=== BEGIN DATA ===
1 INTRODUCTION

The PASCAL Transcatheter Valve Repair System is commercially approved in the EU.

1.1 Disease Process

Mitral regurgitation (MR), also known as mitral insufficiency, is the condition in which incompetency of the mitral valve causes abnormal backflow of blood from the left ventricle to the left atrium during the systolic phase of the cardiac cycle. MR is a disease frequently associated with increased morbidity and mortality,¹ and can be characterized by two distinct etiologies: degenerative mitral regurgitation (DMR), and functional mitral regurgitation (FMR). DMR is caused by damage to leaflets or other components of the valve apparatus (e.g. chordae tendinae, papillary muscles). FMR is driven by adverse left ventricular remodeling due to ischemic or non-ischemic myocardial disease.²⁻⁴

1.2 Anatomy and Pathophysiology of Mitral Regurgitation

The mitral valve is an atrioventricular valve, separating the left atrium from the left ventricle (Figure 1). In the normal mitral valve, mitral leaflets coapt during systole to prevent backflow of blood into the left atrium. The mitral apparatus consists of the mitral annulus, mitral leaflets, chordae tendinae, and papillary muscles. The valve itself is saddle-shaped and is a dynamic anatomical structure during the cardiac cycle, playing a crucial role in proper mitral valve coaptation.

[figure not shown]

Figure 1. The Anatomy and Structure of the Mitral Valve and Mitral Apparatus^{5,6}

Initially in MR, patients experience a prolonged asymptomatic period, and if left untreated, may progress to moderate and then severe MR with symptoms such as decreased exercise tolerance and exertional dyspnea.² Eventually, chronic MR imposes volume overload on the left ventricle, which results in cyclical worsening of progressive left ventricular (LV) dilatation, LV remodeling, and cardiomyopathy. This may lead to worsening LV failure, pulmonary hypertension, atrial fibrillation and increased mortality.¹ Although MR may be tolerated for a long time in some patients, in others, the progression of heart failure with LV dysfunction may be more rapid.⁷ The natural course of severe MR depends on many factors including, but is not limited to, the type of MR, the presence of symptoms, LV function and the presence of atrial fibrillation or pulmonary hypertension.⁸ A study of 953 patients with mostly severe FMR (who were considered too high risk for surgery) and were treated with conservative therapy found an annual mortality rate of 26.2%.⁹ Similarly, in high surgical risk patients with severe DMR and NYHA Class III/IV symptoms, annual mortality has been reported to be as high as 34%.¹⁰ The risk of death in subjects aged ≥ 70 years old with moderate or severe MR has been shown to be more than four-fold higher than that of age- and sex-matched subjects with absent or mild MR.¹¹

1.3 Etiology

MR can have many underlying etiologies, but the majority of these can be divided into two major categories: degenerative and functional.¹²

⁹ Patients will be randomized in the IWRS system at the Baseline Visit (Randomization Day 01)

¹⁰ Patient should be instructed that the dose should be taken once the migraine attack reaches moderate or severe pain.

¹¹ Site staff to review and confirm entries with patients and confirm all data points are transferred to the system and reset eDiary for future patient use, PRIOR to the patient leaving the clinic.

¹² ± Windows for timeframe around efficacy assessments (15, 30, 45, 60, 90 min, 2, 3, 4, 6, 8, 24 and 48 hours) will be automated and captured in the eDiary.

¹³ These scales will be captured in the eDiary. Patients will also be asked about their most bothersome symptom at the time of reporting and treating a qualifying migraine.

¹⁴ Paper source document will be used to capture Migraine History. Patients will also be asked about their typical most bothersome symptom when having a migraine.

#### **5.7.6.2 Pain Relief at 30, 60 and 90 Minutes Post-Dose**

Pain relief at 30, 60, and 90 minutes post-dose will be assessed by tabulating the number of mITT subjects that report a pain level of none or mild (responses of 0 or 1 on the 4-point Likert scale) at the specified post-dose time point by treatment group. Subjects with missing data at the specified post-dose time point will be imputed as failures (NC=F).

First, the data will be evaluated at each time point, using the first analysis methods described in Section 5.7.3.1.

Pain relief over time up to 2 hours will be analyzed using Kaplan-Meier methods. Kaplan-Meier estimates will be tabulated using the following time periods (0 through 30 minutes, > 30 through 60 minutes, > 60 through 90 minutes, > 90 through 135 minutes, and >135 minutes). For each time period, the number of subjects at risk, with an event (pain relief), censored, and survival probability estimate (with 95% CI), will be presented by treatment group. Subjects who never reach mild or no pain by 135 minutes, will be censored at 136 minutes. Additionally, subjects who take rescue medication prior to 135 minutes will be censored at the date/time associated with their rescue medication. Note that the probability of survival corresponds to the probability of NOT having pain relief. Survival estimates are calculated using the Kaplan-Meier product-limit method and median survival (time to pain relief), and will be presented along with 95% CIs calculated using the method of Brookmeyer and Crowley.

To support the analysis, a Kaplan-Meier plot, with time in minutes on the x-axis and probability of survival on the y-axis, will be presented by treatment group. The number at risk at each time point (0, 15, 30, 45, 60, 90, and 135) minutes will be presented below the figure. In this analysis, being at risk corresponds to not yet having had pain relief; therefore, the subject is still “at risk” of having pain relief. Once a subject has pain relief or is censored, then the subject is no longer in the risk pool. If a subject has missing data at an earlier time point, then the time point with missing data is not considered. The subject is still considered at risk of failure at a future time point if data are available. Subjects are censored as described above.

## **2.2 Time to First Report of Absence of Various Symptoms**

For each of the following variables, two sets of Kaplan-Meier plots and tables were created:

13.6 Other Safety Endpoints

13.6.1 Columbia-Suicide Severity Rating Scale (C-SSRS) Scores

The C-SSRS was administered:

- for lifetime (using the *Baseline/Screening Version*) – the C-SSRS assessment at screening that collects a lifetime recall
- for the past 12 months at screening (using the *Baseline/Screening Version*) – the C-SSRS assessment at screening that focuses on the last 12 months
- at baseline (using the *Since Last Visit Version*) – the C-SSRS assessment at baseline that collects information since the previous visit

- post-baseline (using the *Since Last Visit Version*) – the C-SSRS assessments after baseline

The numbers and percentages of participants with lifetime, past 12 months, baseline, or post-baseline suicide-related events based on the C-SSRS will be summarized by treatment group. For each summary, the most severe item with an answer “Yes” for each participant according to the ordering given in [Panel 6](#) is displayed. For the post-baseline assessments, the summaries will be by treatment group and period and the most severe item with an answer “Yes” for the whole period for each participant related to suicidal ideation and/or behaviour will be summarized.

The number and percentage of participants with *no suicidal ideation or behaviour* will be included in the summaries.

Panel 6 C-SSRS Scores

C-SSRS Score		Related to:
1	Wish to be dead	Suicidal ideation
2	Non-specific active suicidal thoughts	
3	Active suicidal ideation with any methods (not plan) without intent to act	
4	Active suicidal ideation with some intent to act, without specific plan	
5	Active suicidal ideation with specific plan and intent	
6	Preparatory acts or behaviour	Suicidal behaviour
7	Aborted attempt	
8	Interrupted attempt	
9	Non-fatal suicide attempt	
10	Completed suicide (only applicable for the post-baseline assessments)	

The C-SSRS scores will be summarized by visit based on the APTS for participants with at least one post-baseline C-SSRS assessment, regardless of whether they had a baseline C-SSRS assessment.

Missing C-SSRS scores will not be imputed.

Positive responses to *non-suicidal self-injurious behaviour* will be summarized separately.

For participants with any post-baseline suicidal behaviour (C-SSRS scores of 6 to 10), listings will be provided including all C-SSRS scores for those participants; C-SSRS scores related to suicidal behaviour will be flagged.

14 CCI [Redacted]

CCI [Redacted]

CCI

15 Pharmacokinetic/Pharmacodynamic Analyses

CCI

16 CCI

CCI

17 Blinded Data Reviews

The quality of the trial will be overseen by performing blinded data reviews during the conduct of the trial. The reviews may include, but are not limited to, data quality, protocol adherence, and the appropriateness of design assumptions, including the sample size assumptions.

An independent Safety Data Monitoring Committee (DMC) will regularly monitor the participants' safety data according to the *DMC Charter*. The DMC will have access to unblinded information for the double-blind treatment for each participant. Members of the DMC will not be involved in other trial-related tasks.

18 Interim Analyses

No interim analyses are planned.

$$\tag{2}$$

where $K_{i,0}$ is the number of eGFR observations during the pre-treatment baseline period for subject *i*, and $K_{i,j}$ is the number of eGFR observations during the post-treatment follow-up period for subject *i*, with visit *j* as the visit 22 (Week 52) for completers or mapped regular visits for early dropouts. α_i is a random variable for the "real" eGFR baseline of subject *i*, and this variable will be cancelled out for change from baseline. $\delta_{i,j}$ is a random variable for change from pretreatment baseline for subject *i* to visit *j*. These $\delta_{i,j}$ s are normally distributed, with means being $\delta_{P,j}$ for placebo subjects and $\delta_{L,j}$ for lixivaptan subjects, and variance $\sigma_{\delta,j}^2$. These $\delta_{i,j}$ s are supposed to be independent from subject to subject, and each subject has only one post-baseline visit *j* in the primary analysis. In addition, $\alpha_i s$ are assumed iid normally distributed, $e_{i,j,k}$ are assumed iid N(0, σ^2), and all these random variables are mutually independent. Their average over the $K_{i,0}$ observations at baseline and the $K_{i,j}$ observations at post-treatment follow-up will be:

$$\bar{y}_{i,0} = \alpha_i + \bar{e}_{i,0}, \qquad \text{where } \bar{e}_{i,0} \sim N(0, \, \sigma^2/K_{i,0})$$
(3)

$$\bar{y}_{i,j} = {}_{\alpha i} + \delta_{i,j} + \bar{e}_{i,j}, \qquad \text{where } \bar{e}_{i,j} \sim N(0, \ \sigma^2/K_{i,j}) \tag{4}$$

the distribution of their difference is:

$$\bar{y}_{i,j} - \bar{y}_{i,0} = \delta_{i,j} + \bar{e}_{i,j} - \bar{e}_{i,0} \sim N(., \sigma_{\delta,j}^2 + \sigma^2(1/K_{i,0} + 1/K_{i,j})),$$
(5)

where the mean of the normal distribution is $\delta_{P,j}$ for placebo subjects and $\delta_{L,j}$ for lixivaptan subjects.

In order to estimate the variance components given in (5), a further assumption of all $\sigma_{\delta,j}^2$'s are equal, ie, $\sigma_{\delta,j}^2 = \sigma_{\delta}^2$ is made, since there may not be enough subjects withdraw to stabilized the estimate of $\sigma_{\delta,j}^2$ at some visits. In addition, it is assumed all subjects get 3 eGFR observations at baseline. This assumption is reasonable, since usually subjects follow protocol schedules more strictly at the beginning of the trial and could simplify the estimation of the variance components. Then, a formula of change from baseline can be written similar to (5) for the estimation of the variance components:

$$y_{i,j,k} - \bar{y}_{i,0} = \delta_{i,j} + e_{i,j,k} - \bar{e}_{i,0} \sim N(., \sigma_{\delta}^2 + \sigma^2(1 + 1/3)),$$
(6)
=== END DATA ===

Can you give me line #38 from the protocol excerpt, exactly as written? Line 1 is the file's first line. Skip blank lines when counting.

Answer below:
3	Active suicidal ideation with any methods (not plan) without intent to act	